Last Updated on
Birds are truly majestic creatures, and if you wish to see them in all of their glory, you’re going to need some quality optics that can bring you close to the action when you’re standing far away. You’re looking for binoculars with a bright, clear image and accurate color representation so you can see all those colorful feathers in stunning high definition.
There are tons of binoculars on the market today, and many are more affordable than ever. The quality of optics keeps improving, allowing for better viewing and smaller devices that are easier to take with you in the field.
Whether you’re looking for an upgrade to your old birding binoculars or you’re searching for your first pair to get started, you’re sure to find a great match in the following reviews. We’ve tested some of the most popular binoculars on the market to see which ones were best for birding in the hopes of saving you the trouble of testing them all yourself.
|Best Overall||Celestron Nature DX 8x42||
|Best Value||Occer 12x25||
|Premium Choice||Carl Zeiss Conquest HD||
|Vortex Viper HD 10x42||
Celestron is recognized as one of the biggest and best manufacturers of telescopes, so it makes sense that their binoculars would be quality as well. The Nature DX binoculars are our favorite binoculars for bird watching with some impressive features that make them a great choice for anyone.
These binoculars have a very close focus of just 6.5 feet. If a bird happens to get close enough to you, you’ll be able to see incredible detail in each of their feathers, giving you a close-up view like you’ve never had before. When your avian subject is farther and in flight, the wide field of view of 388 feet will allow you to keep them in your sights the entire time.
To ensure that these binoculars are ready for long days in the field, they’re waterproof and fog-proof thanks to nitrogen purging. The polycarbonate housing is rubber-armored, to make sure that they’re also protected from physical damage.
Eyeglasses won’t prevent you from using the Nature DX binoculars since they have large eye reliefs of 18 millimeters. A bit heavy, weighing in just under two pounds, but we can forgive that considering all of these great features.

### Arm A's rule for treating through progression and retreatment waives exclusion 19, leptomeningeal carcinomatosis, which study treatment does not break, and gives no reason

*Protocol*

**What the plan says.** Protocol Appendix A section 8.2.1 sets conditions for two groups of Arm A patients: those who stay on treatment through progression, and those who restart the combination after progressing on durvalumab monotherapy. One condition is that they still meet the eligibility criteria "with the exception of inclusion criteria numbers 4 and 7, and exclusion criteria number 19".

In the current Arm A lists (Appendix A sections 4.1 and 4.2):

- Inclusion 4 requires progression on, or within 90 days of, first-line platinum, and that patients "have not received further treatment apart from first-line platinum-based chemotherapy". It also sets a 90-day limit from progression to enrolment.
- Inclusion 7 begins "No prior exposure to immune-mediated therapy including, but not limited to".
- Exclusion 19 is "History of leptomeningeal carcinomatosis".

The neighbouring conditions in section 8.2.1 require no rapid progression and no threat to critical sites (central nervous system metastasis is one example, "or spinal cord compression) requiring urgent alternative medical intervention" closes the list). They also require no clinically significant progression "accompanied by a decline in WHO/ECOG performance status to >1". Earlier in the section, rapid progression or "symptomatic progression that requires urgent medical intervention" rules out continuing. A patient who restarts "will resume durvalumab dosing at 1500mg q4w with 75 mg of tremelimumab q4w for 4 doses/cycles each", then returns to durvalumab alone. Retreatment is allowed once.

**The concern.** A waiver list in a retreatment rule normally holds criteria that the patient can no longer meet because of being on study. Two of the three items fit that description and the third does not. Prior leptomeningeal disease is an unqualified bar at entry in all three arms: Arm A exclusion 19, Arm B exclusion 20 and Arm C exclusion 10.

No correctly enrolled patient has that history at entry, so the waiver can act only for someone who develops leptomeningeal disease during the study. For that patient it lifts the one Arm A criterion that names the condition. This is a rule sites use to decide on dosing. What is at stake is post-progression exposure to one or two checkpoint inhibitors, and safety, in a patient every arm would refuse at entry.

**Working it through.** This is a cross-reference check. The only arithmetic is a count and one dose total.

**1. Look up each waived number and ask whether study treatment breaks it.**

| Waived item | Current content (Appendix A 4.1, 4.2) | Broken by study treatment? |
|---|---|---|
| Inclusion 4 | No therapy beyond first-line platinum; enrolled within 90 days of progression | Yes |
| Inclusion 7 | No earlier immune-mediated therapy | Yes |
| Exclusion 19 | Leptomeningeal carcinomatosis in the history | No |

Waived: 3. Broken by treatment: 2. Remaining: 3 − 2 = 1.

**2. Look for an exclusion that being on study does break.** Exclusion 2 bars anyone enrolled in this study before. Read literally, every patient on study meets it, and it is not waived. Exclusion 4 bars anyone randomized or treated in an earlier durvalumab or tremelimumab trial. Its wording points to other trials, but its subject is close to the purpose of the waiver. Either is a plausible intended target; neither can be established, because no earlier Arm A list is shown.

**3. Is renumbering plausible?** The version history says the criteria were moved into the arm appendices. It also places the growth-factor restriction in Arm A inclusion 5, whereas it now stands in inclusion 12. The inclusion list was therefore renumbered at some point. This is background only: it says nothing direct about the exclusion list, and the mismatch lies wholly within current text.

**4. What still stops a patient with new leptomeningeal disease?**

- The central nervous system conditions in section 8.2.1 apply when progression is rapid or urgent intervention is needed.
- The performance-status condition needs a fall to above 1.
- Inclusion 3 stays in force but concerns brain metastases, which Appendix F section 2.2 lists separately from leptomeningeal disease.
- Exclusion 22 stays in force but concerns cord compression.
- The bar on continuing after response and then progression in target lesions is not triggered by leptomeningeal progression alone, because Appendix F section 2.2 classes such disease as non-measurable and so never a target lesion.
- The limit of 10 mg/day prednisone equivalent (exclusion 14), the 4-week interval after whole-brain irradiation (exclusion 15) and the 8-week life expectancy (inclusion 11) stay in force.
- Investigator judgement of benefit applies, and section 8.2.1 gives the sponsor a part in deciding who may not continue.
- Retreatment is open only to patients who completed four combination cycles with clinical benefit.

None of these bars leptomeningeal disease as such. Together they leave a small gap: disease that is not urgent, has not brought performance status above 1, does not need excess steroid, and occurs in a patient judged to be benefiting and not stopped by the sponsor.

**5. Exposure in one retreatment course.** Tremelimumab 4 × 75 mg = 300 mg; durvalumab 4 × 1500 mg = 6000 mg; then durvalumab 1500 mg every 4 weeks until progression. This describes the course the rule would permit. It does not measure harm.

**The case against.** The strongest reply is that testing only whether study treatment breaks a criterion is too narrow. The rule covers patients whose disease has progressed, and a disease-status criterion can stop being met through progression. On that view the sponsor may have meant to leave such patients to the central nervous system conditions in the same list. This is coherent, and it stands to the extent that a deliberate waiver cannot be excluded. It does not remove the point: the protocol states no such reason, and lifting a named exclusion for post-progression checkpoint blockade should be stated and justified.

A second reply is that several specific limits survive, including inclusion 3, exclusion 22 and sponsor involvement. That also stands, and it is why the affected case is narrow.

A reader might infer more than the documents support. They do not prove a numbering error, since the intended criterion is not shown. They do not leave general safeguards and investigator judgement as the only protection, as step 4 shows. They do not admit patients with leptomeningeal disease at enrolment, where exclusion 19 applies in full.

Bird watching requires some quality optics, but that doesn’t mean you have to spend a fortune. Take these Occer compact binoculars, for example. They’re dirt cheap, but offer performance that punches way above their price, which is why we think they’re the best binoculars for birding for the money.
We were surprised at how good the image quality is when using these binoculars. Especially for the price, the sharp image and accurate color representation are quite impressive. The field of view is pretty narrow though at just 273 feet. This means it can be more difficult to follow your subject during flight, but you’ll get a great view when they’re perched.
What’s really nice about these binoculars is their compact size and light weight. They weigh in at less than a pound with a footprint that’s small enough to slip into your pocket. Even after hours of viewing, these are so light that they’re unlikely to fatigue you. And since they’re so light and small, you’ll hardly notice them while you’re carrying them to your destination, even if they’re hanging around your neck.
The Conquest HD Binoculars from Carl Zeiss are wildly expensive, there’s no question about it. But you can tell the moment you hold them that they’re special. Not only do they look streamlined and slick, they feel like quality in your hand. These offer a rugged build quality that ensures they’ll be around for a lifetime. In fact, they’re warrantied for life, which means they truly will be.
But a lifetime warranty doesn’t warrant this high price. What makes these so valuable is the image quality, which is second to none. These binoculars feature superior optics that make for an incredible viewing experience. Images are bright and crisp, completely clear from the center to the edge with accurate colors that make you feel like you’re right next to the birds you’re watching.
On top of excellent image quality, these lenses are also scratch-resistant. When you’re traipsing through the brush looking for that elusive avian subject, you’ll be thankful for the incredible protection that these binoculars offer. And if something does happen, well, at least you have that lifetime warranty to fall back on.
The Wingspan Optics SkyView binoculars are proof that you don’t need to spend a fortune on a pair of birding binoculars. Despite the competitive price, this pair offers several high-quality features that make it the best binoculars for birding for the money. First of all, the ED glass offers an incredible spectrum of color with total clarity. We also like the durability of its waterproof and fog proof construction.